How would the world look without the shopping cart? More specifically, how would the average trip to the grocery store in the U.S. look without the help of a carry-all cart to load way too much food into your car?
Like most breakthroughs, says Priceonomics’ Zachary Crockett, the shopping cart was the result of several factors converging. By the 1930s, home refrigeration meant that shoppers could buy more at once, and keep it at home longer. At the same time, supermarket mogul Sylvan Goldman wondered how shoppers could buy more than they could carry in handbaskets. His concern was that his main customers—women—wouldn’t buy more than they could heft around his stores:
“’When the housewife got her basket full, it was too heavy for her to carry and she stopped shopping,’ Goldman recalled in a 1970 interview. ‘I thought if there was some way we could give the customer two baskets to shop with and still have one hand free to shop, we could do considerably more business.'”
Goldman came up with the idea for this two-tier shopping trolley, says Crockett, after seeing a folding chair and realizing that it could carry two baskets and be set on wheels to make it easy to roll through the aisles. He patented the design and went on to become the first shopping-cart magnate.
Today’s familiar design came later, after a startup rival invented the rear-swinging door, which allows the carts to stack horizontally. Goldman pretty much stole the idea through the courts, and the design hasn’t changed since, other than to grow larger and to become plastic (although in Europe, carts remain mostly made of metal).
This growth is a continuation of Goldman’s original goal—to make it easy for customers buy more. According to the Consumerist, bigger carts mean we buy more. Stores have made carts bigger in order to facilitate easier over-shopping.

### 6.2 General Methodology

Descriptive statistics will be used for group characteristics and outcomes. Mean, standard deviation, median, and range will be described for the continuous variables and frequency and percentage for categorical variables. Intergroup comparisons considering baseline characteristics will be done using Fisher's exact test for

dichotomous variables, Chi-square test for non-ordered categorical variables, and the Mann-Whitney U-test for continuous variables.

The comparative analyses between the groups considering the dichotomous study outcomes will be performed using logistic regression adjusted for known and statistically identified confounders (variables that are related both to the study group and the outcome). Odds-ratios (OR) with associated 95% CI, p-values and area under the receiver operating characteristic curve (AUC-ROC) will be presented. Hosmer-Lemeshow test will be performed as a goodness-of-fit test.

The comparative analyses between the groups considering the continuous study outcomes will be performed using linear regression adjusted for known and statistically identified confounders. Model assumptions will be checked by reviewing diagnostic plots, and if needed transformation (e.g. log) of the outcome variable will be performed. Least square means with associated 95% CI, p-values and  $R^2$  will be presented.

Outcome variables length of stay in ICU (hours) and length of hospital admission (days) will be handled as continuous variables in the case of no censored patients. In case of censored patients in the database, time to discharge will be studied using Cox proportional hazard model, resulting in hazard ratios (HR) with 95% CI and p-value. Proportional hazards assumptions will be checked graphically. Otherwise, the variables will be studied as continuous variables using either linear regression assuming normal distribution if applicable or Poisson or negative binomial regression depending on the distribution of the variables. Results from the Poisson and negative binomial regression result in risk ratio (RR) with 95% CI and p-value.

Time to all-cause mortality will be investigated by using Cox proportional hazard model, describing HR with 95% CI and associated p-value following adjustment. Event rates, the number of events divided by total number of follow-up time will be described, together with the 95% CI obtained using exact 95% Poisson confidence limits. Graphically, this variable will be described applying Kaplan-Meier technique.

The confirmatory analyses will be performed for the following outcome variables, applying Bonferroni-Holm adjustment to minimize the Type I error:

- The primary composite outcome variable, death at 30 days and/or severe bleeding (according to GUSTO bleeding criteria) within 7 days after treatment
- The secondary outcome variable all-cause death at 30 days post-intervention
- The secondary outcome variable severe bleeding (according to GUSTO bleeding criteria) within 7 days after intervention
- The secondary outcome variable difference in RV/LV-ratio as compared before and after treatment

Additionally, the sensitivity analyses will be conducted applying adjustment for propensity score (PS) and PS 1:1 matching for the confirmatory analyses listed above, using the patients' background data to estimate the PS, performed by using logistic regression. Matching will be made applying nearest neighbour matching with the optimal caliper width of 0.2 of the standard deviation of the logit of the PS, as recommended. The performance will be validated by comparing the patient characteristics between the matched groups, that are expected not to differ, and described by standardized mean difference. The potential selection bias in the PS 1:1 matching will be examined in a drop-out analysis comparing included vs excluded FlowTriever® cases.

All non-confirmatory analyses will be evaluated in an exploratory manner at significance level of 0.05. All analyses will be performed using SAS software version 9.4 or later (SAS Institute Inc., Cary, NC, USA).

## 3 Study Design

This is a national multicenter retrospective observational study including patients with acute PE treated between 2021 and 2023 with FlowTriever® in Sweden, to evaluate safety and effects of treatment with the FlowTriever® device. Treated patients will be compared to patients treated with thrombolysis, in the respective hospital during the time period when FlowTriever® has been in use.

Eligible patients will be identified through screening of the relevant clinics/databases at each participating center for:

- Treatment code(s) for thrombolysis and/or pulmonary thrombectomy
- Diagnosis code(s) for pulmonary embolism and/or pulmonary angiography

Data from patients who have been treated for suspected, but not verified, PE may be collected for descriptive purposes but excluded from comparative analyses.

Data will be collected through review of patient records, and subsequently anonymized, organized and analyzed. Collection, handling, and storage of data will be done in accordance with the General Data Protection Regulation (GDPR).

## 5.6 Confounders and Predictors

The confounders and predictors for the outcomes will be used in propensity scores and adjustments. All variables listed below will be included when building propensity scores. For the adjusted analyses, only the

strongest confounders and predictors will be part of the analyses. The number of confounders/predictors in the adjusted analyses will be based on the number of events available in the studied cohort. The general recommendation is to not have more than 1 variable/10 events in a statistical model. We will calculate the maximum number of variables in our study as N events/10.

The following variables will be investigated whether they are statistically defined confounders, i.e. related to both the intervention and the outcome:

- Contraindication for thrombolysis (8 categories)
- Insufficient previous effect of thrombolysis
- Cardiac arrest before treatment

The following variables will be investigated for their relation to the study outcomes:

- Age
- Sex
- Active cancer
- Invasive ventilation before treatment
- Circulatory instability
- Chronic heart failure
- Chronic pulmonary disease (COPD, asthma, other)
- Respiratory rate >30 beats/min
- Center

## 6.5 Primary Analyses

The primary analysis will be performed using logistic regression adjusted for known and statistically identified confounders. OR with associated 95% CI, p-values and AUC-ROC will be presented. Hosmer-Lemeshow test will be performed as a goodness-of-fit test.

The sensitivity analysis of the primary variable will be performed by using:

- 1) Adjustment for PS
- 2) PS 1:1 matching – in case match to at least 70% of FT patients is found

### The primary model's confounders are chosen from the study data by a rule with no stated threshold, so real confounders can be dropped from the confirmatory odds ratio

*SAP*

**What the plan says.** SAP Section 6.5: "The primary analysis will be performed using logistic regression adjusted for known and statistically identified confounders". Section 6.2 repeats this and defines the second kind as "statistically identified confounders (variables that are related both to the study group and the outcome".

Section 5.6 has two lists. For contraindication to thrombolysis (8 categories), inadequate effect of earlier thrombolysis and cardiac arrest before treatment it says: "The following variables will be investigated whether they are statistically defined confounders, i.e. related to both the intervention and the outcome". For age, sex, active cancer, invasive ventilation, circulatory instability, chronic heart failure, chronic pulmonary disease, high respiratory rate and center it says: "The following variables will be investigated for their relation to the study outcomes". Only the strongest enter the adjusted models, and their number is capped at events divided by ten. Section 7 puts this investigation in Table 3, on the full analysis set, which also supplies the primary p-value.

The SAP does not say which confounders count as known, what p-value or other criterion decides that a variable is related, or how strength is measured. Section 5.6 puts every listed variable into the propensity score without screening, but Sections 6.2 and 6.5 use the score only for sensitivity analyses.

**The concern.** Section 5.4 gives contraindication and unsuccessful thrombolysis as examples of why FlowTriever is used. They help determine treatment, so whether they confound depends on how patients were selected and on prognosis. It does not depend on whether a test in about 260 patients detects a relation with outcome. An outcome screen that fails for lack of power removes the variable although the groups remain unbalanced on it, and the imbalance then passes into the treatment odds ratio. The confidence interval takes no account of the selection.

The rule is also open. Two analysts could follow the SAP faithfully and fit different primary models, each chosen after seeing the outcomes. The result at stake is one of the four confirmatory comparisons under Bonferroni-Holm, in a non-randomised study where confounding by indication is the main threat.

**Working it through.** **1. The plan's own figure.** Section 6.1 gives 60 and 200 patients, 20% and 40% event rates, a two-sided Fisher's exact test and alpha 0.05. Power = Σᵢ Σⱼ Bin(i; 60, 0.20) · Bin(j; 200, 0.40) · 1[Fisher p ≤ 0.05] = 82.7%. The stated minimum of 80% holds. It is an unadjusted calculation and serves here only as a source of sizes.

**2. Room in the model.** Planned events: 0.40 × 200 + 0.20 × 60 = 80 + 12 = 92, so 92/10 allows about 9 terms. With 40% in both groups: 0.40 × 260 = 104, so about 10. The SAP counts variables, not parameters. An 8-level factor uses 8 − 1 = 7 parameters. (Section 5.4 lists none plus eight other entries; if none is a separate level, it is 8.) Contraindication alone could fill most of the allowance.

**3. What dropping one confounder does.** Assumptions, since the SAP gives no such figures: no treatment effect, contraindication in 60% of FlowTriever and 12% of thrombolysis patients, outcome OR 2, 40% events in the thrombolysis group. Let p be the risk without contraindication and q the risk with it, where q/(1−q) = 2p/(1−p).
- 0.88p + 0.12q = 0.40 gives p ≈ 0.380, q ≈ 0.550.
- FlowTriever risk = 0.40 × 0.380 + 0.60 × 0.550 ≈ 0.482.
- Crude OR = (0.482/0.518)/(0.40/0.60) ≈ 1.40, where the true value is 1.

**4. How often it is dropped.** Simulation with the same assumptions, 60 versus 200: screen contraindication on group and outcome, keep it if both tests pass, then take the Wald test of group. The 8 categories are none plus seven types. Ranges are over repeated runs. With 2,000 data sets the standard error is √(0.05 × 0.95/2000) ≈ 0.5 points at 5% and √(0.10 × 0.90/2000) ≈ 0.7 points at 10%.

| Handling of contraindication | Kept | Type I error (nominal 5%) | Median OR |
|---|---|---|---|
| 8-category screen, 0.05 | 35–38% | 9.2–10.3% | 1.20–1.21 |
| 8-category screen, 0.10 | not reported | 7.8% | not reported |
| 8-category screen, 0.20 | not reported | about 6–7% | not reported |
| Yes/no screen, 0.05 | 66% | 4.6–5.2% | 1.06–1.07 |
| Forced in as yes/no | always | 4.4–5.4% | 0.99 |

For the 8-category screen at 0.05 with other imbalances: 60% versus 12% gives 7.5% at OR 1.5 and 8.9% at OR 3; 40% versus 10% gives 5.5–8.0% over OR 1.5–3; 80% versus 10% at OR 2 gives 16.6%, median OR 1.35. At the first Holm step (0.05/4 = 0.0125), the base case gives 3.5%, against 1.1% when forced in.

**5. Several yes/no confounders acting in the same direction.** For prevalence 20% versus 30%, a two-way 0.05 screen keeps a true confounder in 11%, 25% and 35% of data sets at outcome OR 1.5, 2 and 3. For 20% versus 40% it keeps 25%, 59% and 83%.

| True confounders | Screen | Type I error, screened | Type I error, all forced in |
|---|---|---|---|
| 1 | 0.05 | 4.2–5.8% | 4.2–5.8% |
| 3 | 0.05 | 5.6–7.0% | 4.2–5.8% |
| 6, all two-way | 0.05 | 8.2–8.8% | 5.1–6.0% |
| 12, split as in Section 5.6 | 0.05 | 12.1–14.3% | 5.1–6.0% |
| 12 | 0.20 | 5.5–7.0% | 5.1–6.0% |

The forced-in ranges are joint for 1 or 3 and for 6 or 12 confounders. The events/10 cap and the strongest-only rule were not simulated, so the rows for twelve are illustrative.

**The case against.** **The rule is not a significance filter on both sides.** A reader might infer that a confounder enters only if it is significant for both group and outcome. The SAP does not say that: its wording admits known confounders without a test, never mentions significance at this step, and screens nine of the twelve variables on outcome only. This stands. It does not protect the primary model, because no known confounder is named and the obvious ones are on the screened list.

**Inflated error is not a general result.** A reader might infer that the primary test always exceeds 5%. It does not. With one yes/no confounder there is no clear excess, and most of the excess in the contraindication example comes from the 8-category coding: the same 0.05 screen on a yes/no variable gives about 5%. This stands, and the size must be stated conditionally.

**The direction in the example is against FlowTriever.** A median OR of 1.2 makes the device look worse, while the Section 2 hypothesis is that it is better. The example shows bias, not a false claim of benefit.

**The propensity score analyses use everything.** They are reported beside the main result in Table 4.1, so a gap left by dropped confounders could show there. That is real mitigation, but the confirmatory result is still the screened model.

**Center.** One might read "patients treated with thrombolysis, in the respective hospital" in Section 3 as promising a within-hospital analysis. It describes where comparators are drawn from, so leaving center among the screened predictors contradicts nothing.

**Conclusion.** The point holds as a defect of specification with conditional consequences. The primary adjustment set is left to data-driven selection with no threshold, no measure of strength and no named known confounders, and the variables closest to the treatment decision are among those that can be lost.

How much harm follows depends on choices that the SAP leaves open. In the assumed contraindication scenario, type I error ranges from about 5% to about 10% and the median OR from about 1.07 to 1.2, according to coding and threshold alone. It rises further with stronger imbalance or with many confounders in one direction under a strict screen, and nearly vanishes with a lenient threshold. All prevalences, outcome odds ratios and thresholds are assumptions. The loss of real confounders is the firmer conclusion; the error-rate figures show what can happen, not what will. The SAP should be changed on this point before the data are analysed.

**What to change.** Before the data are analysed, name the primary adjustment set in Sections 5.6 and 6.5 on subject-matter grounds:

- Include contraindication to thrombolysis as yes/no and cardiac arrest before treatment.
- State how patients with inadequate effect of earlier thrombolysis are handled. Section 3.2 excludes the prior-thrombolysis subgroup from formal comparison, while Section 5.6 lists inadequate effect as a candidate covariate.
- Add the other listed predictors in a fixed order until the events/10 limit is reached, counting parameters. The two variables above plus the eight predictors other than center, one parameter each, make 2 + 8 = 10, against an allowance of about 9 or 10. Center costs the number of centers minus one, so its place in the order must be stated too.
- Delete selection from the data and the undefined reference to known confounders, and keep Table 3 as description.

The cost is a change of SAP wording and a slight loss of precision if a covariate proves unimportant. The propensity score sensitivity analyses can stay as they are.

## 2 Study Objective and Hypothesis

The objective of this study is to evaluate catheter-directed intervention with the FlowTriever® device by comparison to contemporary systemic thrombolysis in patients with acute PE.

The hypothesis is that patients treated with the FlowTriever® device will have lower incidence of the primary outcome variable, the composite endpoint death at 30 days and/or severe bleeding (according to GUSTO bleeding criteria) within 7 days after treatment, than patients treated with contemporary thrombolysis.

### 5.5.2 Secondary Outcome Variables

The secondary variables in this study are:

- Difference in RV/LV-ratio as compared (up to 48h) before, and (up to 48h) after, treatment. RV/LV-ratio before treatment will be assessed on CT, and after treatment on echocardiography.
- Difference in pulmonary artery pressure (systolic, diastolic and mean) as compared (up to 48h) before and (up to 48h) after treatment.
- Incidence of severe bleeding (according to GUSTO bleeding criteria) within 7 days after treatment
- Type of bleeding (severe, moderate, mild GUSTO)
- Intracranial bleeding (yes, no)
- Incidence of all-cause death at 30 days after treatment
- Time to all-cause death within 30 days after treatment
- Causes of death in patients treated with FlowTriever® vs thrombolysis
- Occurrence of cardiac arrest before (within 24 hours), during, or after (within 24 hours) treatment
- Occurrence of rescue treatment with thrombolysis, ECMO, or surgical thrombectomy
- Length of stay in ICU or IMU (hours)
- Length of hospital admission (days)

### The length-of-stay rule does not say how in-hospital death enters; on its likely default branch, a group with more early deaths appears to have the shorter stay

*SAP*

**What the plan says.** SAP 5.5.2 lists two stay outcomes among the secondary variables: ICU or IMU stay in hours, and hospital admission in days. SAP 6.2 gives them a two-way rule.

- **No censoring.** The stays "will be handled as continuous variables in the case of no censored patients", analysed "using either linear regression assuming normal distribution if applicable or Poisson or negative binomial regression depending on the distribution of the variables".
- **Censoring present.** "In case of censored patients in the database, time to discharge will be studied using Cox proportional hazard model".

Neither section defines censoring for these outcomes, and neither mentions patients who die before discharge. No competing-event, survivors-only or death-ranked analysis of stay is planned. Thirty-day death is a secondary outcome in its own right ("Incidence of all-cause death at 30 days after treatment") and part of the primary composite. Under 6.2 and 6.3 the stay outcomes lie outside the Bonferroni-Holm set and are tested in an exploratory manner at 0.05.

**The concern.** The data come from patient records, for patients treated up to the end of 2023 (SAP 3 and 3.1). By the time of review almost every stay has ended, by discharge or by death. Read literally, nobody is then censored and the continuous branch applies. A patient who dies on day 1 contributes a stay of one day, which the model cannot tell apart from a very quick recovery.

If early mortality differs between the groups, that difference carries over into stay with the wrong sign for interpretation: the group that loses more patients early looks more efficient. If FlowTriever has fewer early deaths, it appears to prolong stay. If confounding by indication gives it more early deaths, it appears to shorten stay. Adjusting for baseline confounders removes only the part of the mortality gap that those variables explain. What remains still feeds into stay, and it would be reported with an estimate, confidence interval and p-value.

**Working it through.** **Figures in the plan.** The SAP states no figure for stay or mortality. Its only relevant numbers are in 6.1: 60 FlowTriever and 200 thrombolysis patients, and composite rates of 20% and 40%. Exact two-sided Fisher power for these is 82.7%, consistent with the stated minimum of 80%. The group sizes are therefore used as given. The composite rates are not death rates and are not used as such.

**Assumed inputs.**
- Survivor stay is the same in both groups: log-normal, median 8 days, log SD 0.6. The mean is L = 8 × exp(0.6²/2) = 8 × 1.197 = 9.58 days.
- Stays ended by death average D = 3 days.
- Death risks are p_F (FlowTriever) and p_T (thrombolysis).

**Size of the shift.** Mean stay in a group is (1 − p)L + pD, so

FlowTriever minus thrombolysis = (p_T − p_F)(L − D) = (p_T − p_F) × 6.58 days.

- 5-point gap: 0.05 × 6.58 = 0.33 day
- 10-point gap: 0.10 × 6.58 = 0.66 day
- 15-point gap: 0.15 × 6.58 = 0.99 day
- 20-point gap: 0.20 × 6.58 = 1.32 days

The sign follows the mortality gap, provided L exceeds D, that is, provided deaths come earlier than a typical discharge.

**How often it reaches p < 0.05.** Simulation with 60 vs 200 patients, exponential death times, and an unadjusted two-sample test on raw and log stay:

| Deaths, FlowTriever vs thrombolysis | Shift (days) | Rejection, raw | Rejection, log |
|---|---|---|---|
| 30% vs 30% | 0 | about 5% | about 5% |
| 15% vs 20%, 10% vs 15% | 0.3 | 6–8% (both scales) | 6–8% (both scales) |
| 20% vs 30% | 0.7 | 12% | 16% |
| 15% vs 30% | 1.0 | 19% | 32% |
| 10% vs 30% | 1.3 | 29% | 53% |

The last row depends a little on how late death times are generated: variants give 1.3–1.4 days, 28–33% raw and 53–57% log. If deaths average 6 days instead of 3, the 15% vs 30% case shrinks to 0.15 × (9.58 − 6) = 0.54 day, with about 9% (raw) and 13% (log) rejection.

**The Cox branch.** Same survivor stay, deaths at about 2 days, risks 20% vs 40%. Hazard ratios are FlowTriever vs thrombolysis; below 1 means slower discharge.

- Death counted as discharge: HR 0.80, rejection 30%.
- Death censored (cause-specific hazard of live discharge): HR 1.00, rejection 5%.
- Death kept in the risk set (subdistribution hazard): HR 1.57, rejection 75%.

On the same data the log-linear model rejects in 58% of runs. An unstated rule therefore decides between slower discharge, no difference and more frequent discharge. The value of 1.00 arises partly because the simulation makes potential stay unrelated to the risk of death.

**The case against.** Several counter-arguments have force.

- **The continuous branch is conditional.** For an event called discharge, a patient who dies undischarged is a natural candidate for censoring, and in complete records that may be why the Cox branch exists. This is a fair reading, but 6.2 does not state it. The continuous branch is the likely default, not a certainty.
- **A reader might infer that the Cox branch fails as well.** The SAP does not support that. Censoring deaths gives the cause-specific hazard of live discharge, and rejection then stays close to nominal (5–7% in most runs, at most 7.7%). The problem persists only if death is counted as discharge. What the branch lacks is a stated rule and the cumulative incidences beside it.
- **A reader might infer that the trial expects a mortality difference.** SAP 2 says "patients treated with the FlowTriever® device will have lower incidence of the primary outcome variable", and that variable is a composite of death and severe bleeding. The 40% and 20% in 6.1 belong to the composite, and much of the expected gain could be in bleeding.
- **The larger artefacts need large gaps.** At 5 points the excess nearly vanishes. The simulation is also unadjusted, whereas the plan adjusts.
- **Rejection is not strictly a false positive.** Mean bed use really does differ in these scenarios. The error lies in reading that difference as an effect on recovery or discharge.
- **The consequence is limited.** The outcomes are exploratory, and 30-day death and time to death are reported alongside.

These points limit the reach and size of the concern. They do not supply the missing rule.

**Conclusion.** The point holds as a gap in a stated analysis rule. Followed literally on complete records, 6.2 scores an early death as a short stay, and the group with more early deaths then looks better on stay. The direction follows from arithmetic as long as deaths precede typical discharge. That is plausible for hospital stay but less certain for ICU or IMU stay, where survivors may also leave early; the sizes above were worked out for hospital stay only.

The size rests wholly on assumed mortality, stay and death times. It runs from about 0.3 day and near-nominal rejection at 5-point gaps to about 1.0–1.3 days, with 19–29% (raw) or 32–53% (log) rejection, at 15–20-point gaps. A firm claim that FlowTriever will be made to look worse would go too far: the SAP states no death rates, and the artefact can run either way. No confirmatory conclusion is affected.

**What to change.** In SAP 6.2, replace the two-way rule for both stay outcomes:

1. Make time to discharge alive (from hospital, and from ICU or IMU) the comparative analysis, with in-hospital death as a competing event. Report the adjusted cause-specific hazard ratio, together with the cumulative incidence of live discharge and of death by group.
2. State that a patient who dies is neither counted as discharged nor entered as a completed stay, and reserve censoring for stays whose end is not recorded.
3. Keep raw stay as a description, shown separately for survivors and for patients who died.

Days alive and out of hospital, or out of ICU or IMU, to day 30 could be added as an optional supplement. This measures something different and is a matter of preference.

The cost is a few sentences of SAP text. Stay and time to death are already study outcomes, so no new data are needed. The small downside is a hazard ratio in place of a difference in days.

But, paradoxically, buying more in a shopping cart might be better than buying less with a basket. The Journal of Marketing Research says that people shopping with a basket on their arm are more likely to buy junk food (called “vice products” by the journal). Amazingly, the link they found is the fact that your arm is bent to hold the basket.
So it seems that shopping carts aren’t just good for stores but good for us, too. But it mightn’t have been this way, if not for Sylvan Goldman’s persistence. His carts were, in the beginning, a failure. Here he is, in a letter to the Smithsonian:
“I went into our largest store, there wasn’t a soul using a basket carrier . . . Most of the housewives decided, ‘No more carts for me. I have been pushing enough baby carriages. I don’t want to push anymore.’ The men [said], ‘You mean with my big strong arms I can’t carry a darn little basket like that?’ And he wouldn’t touch it. It was a complete flop.”
The final answer, after several other futile schemes, was to hire fake shoppers—male and female—to use the carts in his stores, looking handsome and happy while they did it. It worked, and the shopping cart was a success. Such a success, in fact, that it has since been repurposed as a way for homeless people to carry more belongings with them; as a decorative ornamentation for dried-up river beds; and as a vehicle to help drunken 20-somethings race around parking lots.